What Causes a Creative Hot Streak? A New Study Found That It Often Involves These Two Habits
Jackson Pollock is one of three examples used to show how a hot streak manifests.
Is there a magic formula that can lead an artist to a “hot steak” of creativity? There just might be, says a new study from the Kellogg School of Management at Northwestern University.
The secret involves experimenting with a wide range of subjects, styles, and techniques before perfecting a specific area of one’s craft—what the authors describe as a mix of exploration and exploitation.
“Although exploration is considered a risk because it might not lead anywhere, it increases the likelihood of stumbling upon a great idea,” the study’s lead author, Dashun Wang, said in a statement. “By contrast, exploitation is typically viewed as a conservative strategy. If you exploit the same type of work over and over for a long period of time, it might stifle creativity. But, interestingly, exploration followed by exploitation appears to show consistent associations with the onset of hot streaks.”
Wang’s findings, published today in the journal Nature, sought to identify periods of intense creativity in the work of visual artists, as well as film directors and scientists. The team used image recognition algorithms to analyze data from 800,000 artworks from 2,128 artists, including Jackson Pollock, Frida Kahlo, and Vincent van Gogh. The rest of the study was based on Internet Movie Database (IMDb) data sets for 4,337 directors, and publications and citations on the Web of Science and Google Scholar for 20,040 scientists.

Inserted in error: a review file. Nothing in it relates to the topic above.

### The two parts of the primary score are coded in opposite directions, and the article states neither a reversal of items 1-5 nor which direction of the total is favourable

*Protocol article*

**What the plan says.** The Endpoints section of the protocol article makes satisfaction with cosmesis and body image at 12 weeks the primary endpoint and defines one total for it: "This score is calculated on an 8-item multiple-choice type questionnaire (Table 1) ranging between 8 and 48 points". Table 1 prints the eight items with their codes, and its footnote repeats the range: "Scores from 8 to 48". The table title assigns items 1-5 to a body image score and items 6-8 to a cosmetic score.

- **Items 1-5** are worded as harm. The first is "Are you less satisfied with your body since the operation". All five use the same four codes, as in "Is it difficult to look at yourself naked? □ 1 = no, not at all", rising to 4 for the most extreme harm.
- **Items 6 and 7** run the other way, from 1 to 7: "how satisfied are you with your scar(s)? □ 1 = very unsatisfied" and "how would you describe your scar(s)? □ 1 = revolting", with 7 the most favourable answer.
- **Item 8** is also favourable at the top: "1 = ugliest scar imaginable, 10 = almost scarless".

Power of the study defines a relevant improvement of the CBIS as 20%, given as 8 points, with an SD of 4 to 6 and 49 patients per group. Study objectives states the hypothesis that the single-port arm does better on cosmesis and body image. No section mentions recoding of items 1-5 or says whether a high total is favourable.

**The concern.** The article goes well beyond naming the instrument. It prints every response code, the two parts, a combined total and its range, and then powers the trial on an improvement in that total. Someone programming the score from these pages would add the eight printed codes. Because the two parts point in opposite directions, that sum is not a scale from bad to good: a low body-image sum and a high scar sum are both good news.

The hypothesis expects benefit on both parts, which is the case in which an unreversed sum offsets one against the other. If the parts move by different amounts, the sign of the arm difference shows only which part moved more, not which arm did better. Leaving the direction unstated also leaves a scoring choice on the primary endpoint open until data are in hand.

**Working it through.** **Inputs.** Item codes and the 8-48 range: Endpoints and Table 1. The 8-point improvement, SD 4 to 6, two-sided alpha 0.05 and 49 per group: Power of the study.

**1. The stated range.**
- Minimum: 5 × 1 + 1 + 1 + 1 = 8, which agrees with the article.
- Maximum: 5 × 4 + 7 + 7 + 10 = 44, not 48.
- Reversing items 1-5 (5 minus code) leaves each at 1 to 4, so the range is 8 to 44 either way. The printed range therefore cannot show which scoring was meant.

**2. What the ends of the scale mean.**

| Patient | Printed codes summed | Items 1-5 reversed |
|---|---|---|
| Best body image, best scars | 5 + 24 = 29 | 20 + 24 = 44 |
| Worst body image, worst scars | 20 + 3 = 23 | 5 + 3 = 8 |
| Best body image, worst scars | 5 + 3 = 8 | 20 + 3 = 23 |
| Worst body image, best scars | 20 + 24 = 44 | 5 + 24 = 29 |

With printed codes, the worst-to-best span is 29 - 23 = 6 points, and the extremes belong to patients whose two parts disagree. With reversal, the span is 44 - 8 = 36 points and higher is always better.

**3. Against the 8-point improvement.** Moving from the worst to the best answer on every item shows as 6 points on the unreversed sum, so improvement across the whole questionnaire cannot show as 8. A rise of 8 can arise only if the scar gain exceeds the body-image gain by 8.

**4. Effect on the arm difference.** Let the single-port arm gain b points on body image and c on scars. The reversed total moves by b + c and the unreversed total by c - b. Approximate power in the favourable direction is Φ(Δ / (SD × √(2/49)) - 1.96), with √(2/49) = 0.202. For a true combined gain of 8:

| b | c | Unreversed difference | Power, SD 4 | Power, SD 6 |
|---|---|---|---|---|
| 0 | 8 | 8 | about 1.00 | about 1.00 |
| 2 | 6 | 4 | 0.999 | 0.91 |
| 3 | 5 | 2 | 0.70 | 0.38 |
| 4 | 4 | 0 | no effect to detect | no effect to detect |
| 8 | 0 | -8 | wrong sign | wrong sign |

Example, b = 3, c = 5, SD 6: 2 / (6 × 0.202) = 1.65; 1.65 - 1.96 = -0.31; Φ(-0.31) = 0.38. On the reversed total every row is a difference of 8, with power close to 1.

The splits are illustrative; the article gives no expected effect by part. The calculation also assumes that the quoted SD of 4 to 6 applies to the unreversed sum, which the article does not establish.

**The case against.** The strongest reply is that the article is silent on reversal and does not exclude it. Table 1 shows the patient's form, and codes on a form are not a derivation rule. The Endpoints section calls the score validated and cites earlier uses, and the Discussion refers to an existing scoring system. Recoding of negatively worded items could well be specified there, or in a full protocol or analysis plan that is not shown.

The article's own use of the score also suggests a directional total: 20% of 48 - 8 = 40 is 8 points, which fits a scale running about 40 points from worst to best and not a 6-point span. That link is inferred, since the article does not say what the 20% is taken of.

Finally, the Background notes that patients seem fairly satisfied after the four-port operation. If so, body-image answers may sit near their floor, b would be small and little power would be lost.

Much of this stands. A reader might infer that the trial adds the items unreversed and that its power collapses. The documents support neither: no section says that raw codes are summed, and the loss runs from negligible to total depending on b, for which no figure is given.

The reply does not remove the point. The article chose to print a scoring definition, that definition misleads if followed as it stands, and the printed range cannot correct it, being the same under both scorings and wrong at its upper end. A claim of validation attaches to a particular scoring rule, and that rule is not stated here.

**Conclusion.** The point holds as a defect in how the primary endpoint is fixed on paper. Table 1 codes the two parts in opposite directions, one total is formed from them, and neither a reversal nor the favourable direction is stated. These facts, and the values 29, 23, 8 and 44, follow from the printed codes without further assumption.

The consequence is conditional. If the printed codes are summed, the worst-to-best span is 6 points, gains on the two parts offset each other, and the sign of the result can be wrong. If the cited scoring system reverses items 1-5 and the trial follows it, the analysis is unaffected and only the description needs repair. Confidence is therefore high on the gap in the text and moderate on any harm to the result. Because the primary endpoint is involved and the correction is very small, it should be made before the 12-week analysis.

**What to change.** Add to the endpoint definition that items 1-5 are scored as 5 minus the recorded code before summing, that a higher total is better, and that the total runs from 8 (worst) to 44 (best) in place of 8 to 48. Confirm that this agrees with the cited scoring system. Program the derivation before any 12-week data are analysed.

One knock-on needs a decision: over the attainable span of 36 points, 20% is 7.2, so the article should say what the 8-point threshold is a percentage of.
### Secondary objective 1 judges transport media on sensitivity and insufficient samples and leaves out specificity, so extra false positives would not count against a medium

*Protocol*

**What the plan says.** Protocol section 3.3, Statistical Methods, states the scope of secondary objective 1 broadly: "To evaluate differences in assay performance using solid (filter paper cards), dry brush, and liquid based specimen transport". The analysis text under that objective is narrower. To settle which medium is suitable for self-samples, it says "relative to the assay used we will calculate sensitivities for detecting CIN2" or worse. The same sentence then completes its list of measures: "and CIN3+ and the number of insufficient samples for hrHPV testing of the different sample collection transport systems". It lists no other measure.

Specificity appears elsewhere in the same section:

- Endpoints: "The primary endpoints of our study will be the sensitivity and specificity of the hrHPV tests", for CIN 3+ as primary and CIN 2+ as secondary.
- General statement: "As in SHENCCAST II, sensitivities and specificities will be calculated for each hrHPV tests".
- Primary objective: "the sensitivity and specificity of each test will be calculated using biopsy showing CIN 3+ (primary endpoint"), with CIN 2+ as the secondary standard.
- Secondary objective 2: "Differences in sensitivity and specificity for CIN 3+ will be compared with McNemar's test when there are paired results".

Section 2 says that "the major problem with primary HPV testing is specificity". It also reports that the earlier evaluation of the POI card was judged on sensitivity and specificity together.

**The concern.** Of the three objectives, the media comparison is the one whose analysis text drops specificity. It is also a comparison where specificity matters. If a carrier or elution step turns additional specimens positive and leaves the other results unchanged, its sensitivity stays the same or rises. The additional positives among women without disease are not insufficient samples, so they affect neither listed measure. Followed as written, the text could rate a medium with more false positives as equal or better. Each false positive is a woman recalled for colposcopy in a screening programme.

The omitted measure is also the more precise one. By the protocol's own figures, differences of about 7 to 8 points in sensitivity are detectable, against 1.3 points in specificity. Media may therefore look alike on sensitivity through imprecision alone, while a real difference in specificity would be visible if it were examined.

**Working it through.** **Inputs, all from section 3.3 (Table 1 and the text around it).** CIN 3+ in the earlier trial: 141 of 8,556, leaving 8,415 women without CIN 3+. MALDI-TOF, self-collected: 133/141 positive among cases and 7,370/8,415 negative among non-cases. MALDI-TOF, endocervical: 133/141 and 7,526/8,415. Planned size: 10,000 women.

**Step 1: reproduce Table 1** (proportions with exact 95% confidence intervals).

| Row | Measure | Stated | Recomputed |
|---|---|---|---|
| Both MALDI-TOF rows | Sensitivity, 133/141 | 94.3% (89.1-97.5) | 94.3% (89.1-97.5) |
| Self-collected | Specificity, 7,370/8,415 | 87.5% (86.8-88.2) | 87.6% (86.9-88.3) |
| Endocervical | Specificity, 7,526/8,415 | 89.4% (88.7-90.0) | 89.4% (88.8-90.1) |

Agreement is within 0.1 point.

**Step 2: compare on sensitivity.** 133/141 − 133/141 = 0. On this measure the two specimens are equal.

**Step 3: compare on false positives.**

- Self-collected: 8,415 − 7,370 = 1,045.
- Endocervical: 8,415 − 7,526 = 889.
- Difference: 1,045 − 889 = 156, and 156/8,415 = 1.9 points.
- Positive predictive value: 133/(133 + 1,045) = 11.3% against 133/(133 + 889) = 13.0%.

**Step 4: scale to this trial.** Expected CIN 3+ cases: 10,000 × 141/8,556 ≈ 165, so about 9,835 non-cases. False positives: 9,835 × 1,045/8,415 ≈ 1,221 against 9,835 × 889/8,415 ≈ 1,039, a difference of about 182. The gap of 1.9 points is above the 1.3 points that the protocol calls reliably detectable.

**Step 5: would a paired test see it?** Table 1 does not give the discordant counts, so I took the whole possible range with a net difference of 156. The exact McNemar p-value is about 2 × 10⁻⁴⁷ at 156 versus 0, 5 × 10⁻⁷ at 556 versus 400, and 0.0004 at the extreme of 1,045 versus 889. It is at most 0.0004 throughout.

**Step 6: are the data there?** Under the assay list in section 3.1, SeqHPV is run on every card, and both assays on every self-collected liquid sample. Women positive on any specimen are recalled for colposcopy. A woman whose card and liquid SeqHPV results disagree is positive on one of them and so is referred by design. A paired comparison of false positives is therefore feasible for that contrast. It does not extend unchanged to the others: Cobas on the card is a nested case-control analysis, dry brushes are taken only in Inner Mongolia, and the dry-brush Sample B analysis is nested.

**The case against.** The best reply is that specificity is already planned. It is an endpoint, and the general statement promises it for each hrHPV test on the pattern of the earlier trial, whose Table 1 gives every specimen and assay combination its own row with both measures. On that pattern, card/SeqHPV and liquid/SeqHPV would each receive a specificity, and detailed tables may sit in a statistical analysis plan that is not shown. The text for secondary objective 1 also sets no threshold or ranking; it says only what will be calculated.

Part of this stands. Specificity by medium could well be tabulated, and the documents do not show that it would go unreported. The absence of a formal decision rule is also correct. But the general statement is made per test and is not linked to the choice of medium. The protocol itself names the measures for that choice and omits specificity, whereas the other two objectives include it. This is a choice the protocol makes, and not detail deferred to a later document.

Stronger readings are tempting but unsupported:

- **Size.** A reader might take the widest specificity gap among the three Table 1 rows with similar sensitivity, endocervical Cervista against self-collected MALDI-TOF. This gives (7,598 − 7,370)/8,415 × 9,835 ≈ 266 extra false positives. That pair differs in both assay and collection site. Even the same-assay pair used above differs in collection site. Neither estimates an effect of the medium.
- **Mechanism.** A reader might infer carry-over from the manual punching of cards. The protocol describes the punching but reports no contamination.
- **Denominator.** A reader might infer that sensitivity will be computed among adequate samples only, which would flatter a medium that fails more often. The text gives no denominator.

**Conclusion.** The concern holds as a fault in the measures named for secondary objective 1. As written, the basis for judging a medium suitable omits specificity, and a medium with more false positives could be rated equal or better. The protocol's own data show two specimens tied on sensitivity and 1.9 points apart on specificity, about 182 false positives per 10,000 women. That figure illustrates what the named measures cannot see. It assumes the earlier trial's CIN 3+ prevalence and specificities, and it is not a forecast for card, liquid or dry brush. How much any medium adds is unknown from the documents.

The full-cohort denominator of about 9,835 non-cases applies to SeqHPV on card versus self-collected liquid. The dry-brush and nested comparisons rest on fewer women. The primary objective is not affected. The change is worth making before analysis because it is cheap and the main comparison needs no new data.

Pollock, who achieved widespread popular and critical success with his groundbreaking drip paintings from 1946 to 1950, is one of three creators singled out as examples in the paper. The others are director Peter Jackson, who famously made the “The Lord of the Rings” epic fantasy trilogy after experimenting in genres such as horror-comedy and biography, and John Fenn, who won the 2002 Nobel Prize in chemistry for his work with electrospray ionization, having previously studied numerous other topics.
The paper identified patterns in the creators’ work over time—changes in brushstrokes, plot points or casting decisions, or research topics. It noted the diversity both in the period leading up to a hot streak, which typically lasts about five years, and at other times in the subject’s career.
In all three fields, the trend tended toward a more diverse body of work in the period before a hot streak than at other points in time. Then, during the hot streak, the creators tended to continue to work in the same vein, suggesting “that individuals become substantially more focused on what they work on, reflecting an exploitation strategy during hot streak.”
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